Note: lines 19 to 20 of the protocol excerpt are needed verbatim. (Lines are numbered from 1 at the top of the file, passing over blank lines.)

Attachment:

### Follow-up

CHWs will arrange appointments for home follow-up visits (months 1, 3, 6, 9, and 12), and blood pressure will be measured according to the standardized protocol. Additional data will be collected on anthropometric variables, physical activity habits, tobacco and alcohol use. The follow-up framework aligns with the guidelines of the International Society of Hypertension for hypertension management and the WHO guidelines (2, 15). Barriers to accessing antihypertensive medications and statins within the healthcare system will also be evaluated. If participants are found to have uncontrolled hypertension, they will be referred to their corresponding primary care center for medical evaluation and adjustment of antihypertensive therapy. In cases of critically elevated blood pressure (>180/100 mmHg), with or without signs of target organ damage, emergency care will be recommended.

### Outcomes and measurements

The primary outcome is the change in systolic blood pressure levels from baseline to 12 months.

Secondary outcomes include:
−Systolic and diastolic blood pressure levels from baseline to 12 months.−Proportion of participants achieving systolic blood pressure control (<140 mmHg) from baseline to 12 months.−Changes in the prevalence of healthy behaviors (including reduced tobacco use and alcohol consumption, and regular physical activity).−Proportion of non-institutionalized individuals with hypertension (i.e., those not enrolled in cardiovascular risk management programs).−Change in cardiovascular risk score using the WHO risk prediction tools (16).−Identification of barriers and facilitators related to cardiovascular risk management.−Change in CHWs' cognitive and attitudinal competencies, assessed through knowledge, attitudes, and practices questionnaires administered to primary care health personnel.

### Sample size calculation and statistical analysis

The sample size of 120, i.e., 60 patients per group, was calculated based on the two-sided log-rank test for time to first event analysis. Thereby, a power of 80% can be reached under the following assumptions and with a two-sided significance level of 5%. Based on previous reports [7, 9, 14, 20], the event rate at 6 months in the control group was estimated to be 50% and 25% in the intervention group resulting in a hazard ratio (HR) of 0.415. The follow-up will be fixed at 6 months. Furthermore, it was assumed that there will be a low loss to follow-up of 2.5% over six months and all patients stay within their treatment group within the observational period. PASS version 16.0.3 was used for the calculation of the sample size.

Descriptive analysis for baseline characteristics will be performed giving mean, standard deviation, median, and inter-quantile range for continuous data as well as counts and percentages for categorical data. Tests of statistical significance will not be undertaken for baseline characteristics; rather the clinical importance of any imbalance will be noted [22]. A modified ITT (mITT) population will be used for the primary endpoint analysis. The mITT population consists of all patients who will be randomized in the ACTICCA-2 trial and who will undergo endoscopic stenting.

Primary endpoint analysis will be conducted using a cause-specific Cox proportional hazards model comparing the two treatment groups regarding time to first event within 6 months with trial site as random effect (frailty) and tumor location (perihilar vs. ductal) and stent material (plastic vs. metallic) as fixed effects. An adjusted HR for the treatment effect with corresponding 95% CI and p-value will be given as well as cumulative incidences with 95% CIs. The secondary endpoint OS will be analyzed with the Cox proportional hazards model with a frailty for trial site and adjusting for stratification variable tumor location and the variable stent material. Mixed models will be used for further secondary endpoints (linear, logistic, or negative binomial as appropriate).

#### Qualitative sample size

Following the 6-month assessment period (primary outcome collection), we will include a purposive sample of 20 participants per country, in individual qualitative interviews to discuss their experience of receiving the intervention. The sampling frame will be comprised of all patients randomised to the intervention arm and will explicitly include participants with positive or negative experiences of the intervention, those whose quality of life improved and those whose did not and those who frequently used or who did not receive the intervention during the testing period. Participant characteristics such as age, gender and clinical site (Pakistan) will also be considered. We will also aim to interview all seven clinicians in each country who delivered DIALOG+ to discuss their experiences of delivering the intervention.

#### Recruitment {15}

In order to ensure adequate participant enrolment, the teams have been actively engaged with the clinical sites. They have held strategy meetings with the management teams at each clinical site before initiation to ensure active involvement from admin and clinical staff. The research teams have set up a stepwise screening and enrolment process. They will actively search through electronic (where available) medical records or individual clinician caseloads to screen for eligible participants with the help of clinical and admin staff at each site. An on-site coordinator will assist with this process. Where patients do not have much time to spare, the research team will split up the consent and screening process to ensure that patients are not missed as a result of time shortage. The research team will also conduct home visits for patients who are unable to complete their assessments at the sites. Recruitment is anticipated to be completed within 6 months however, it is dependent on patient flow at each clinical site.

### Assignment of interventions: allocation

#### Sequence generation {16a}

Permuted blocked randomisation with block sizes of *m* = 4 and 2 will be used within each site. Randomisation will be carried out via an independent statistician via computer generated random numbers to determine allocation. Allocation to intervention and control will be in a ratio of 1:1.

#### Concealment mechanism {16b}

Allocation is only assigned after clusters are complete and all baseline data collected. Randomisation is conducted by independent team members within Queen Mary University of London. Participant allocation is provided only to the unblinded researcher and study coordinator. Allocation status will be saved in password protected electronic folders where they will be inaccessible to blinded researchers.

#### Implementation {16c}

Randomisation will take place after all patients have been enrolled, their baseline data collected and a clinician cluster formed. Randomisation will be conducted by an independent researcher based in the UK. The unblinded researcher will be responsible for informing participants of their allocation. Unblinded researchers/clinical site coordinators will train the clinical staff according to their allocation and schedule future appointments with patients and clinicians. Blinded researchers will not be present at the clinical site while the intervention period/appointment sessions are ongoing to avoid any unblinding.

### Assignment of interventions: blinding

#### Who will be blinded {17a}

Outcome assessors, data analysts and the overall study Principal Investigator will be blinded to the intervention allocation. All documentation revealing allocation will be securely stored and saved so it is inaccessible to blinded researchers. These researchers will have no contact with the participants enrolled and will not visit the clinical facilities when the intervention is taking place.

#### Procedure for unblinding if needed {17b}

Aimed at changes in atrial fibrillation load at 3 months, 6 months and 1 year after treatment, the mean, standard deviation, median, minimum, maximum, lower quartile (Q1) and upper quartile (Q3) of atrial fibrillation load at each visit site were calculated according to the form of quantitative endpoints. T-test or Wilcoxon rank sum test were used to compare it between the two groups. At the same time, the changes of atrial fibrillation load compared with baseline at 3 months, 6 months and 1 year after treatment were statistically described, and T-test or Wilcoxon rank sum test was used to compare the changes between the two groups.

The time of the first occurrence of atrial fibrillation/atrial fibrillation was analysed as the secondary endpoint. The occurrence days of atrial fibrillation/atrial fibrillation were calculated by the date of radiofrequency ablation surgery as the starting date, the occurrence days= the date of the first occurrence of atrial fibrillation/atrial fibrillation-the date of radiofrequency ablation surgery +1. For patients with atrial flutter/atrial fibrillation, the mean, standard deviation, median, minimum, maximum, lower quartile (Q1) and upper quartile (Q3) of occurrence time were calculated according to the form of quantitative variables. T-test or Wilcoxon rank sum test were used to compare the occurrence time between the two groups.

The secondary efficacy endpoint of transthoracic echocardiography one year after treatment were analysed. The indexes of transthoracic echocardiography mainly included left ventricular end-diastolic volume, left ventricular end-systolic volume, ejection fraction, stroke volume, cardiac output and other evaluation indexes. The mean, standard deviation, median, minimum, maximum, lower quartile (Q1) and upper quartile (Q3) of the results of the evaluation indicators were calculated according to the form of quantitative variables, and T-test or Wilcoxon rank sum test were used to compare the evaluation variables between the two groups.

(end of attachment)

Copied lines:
Allocation is only assigned after clusters are complete and all baseline data collected. Randomisation is conducted by independent team members within Queen Mary University of London. Participant allocation is provided only to the unblinded researcher and study coordinator. Allocation status will be saved in password protected electronic folders where they will be inaccessible to blinded researchers.

#### Implementation {16c}